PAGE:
Rapid Fire Touch

Procedure:

  • Two teams (3 or 4) start in the middle of a playing area. Attacking side taps and runs.
  • If defender(s) touch/wrap ball carrier, or attackers knock-on, throw forward or go into touch, defenders take possession and run to nearest goal line (all must cross!). They start attacking immediately.
  • As initial attacking team leaves, the next group waiting at the side enters and act as defenders.

Adaptations:

  • Can make ‘double touch’, meaning that ball carrier tagged by one defender can keep going (but not score) until touched by a second defender

Rapid Fire

Kick and Counter

Procedure:

  • One team starts play by kicking off to the other with a drop kick
  • Teams in possession have 3 seconds to run and pass, but must kick the ball within that time (called out by the referee) or concede a turnover
  • If a player is touched/wrapped by an on-side defender in this time, they also concede a turnover
  • Tries are worth 5 points, penalty / drop kicks at goal (if playing full field) worth 3 points (could even allow penalty goals if playing half-field!)
  • Referee necessary to call time and make sure players are on-side, otherwise abiding by the laws

Kick

 

 

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While watching the recent English women’s premier league match between top two teams Saracens and Harlequins, I got the feeling that there was as much one-out (i.e. scrum half passing to a player who takes the ball into contact) play as there is in the men’s.

Here’s the match:

Below is my analysis. Hopefully it’s easy to understand… each section is a series of phases with the starting time, and 1., 2., 3., etc. indicating the phase. 1P = first pass, 2P = second pass, and so on. O = offload from contact instead of pass. F and B are forwards and backs respectively, and + / – is whether the player ended up in a ruck or passed ahead of or behind the gain line (no symbol, the player pretty much reached the gain line). One could have also added metres gained / lost for each, but I was only really interested in seeing how many one-out phases there were to multi-pass phases.

Summary First Half:

Pick and Go: 12

Maul: 3

One Out to Forwards: 33

One Out to Backs: 11

Two Passes: 15

Three or More: 14

Summary Second Half:

Pick and Go: 27

Maul: 4

One Out to Forwards: 28

One out to Backs: 6

Two Passes: 15

Three or More: 13

Most pick and goes within 5m of goal. Most 3+ passes to get the ball to the wing, often with first two receivers still behind the gainline. One-out to forwards most often minimal gain in territory, possible with a zero net gain over the course of a match given how many are 1m (or more) losses. One pass to backs usually a kick. Two pass plays are invariably back to forward (straight pass, little line engagement), or forward to forward. Nearly half (11) of three-pass phases were to forwards and out the back to backs.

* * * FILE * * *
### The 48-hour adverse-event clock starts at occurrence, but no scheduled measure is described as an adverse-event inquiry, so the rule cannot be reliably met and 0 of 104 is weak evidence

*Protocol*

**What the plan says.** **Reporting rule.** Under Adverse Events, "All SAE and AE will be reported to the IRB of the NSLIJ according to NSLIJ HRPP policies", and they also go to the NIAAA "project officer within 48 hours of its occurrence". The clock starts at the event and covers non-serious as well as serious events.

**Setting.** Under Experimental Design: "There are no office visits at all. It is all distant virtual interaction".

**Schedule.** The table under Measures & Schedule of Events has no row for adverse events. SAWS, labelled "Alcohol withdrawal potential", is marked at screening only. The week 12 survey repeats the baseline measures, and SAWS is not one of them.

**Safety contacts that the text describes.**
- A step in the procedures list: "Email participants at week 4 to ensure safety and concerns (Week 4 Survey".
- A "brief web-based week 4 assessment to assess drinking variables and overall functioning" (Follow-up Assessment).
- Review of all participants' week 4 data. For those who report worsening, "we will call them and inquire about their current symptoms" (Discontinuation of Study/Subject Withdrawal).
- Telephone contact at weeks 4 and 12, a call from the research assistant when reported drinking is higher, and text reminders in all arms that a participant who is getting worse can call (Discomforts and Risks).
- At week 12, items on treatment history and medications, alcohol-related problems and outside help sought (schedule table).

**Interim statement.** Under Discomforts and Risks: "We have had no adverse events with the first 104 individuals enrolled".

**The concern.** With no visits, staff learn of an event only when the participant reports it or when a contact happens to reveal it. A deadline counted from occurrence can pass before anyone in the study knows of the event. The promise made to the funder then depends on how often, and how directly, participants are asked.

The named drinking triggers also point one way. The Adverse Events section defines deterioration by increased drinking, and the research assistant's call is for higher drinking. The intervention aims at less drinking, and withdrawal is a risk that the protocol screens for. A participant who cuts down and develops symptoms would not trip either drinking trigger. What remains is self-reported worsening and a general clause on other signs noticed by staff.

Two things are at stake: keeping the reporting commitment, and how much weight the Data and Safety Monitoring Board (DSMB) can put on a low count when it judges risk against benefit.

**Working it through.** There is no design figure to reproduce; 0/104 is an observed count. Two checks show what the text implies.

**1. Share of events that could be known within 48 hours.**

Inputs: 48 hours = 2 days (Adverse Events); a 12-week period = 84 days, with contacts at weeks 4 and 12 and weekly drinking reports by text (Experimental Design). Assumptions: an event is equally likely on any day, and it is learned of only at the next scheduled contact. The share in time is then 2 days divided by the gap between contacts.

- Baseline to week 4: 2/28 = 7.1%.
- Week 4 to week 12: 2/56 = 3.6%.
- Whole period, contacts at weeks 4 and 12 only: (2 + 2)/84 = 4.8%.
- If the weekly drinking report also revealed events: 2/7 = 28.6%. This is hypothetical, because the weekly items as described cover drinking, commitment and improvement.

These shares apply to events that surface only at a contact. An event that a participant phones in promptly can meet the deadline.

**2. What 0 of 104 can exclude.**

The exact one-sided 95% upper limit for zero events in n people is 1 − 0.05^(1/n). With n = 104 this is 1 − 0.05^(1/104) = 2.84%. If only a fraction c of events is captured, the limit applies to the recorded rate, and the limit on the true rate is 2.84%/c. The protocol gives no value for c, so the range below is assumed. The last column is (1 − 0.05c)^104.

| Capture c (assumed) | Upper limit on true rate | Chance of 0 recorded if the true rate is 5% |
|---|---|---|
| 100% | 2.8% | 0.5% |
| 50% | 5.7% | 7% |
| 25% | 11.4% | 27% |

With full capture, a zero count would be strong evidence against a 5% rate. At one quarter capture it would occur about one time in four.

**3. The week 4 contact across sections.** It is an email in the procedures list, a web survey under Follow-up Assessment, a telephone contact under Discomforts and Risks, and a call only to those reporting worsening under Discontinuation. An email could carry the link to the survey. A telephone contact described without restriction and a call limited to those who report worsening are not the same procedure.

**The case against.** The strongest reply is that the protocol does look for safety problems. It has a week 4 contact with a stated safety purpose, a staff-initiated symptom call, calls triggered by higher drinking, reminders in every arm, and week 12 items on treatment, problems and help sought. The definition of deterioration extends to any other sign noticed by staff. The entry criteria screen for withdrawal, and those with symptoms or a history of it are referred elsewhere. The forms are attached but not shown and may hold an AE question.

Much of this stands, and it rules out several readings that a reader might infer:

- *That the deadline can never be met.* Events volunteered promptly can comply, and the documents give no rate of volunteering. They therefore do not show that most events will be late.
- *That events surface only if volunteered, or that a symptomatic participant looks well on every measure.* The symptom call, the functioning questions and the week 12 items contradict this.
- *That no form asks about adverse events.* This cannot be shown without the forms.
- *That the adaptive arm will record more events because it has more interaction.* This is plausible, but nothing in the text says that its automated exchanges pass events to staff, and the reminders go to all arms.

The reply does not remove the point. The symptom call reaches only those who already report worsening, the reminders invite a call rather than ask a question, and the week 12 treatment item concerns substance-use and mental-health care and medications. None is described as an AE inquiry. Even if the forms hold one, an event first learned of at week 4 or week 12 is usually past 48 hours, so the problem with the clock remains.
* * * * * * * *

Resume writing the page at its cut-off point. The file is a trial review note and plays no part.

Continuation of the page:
FIRST HALF

0:42 Quins Scrum 38m from goal

  1. 1P to B+
  2. 1P to F+
  3. 1P to F
  4. 1P to F-
  5. 1P to F
  6. 1P to B-, 2P to F
  7. 1P to B+
  8. 1P to F+, 2O to B+
  9. 1P to F-
  10. 1P to B-, 2P to F-
  11. 1P to F, Defence commits penalty at ruck 24m from goal

3:10 Q Lineout 18m from goal

  1. Maul, peel off to 3m from goal
  2. 1P to F
  3. Pick by F, scores

5:38 Q Receive kickoff

  1. Carries to 65m from goal
  2. 1P to F-
  3. 1P to F-
  4. 1P to F, Defence commits penalty at ruck 65m from goal

6:40 Q Lineout 51m from goal

  1. 1P to B
  2. 1P to B+, 2P to F+, Defence commits penalty 25m from goal

7:50 Q Lineout 18m from goal

  1. Maul, penalty advantage, 1P to B-, grubbers for B to score

9:50 Q Receive kickoff

  1. Carries to 75m from goal
  2. 1P to F
  3. 1P to F-, 2P to B-, 3P to B, 4P to B+
  4. 1P to B (penalty advantage, high tackle)
  5. 1P to F+

11:15 Q Lineout 19m from goal

  1. Pass off the top to B, 2P to B-, 3P to B, 4P to B+
  2. 1P to F-
  3. 1P to F
  4. 1P to B-, 2P to F+
  5. 1P to B-, 2P to B+
  6. 1P to F
  7. 1P to F-, 2P to B-, 2P to B-
  8. 1P to B, 2O to F
  9. 1P to F, turned over at ruck…

12:34 Saracens steal at ruck 75m from goal

  1. F carries 5m
  2. 1P to B-, 2P to F, knocks on

13:15 Q Scrum 25m from goal

  1. 1P to B-, 2P to B+, turned over at ruck

13:41 S steal at ruck 78m from goal

  1. 1P to F
  2. 1P to B-, 2P to B-, 3P to B+
  3. 1P to F
  4. 1P to F-, 2P to B-, 2P to B-, 3P to B+, 4P to B+, knocks on

14:18 Q retrieve loose ball

  1. B carries to 52m from goal
  2. 1P to B-, kicks ahead

14:30 S retrieve ball 60m from goal

  1. B kicks

14:40 Q retrieve ball 55m from goal

  1. B falls on loose ball
  2. 1P to F
  3. 1P to B
  4. 1P to F+
  5. 1P to F, 2P to F+